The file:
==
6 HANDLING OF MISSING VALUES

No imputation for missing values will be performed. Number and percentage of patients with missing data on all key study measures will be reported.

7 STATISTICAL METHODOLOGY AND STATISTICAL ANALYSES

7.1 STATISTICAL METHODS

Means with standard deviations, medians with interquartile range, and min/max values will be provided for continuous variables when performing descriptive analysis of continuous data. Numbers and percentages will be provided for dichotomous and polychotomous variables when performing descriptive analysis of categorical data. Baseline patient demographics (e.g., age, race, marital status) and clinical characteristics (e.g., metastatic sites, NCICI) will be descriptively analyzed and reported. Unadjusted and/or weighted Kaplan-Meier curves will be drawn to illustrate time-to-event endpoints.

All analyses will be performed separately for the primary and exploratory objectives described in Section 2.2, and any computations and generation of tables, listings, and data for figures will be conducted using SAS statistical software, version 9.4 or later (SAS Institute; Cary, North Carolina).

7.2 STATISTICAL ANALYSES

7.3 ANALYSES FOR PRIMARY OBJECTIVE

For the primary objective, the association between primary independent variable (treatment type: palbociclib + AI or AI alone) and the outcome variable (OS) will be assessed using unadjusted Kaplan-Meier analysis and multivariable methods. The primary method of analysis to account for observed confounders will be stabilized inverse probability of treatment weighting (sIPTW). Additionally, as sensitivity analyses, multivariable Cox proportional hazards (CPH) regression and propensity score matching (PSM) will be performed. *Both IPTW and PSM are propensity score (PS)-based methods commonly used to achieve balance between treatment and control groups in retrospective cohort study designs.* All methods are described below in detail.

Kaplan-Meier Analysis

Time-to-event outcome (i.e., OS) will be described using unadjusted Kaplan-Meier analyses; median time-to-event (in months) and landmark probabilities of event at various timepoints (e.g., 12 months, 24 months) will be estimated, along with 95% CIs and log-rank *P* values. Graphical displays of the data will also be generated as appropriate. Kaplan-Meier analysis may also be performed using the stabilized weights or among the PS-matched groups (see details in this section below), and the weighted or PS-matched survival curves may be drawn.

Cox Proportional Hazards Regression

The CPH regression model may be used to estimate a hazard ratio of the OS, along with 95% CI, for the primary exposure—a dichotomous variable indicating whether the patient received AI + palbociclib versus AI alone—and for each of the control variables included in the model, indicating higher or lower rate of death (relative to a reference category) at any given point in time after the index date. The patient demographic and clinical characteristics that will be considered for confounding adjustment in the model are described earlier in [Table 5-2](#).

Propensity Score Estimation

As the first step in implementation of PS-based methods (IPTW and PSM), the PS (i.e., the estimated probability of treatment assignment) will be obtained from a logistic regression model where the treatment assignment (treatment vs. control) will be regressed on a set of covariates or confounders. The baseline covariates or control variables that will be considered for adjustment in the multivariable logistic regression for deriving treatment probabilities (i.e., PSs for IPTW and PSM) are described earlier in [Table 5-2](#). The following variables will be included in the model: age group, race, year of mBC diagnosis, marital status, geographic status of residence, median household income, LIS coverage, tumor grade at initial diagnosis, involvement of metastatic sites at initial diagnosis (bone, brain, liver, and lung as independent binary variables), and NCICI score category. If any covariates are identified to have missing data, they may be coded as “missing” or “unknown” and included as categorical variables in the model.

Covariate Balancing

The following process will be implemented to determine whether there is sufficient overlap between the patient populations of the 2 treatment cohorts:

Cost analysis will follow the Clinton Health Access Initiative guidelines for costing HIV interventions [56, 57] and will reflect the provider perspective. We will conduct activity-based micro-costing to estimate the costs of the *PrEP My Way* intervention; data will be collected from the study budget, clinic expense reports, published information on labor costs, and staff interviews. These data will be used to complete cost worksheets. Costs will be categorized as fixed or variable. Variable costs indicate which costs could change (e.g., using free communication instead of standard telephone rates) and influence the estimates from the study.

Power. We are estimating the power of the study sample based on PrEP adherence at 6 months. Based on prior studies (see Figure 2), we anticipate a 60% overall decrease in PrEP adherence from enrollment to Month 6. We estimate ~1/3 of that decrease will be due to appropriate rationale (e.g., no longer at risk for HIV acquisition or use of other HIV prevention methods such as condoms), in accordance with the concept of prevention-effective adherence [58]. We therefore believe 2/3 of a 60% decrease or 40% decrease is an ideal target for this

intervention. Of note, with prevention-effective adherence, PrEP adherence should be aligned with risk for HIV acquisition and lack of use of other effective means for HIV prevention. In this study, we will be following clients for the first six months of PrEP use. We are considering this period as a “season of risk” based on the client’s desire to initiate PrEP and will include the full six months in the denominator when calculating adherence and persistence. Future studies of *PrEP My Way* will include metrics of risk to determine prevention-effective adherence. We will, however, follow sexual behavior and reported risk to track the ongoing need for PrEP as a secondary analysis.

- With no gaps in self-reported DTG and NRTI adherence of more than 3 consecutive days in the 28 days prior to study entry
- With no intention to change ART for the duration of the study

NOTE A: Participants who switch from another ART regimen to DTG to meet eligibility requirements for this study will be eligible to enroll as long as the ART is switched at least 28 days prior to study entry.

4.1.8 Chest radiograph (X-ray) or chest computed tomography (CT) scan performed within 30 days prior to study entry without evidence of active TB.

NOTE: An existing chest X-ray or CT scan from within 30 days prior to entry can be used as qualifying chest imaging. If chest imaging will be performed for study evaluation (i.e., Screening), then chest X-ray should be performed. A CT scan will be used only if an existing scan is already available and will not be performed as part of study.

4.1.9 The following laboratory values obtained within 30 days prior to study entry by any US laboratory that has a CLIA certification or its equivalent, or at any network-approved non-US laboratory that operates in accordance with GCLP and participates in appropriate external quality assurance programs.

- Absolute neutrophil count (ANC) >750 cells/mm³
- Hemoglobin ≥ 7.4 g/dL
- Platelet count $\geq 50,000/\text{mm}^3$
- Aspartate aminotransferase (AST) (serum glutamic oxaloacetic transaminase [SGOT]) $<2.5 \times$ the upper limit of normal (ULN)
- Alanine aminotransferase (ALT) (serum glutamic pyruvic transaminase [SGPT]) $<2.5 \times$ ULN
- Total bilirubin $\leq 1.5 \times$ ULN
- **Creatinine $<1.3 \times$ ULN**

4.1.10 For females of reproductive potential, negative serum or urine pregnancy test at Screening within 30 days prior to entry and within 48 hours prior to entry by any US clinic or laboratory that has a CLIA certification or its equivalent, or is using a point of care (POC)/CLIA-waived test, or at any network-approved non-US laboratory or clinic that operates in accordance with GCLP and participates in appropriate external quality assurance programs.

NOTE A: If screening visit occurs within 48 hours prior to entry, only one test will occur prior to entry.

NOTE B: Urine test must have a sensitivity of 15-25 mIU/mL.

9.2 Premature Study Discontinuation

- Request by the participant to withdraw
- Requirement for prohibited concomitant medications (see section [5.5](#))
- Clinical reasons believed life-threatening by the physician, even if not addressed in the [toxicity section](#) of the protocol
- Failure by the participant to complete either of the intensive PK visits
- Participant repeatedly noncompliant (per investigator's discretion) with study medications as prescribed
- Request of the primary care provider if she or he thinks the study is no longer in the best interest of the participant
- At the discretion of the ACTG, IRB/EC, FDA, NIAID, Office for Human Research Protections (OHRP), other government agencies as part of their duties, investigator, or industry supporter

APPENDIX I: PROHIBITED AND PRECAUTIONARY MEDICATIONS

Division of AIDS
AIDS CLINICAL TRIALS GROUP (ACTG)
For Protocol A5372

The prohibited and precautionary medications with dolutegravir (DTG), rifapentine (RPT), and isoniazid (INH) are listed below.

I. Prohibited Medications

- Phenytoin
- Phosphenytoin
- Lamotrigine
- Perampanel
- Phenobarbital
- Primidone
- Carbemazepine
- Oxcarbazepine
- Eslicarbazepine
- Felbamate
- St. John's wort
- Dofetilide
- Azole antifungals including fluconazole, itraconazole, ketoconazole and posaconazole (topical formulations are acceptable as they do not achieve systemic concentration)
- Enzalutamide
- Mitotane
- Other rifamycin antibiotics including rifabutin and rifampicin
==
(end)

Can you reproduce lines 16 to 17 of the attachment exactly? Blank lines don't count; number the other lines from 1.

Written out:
Covariate Balancing

The following process will be implemented to determine whether there is sufficient overlap between the patient populations of the 2 treatment cohorts: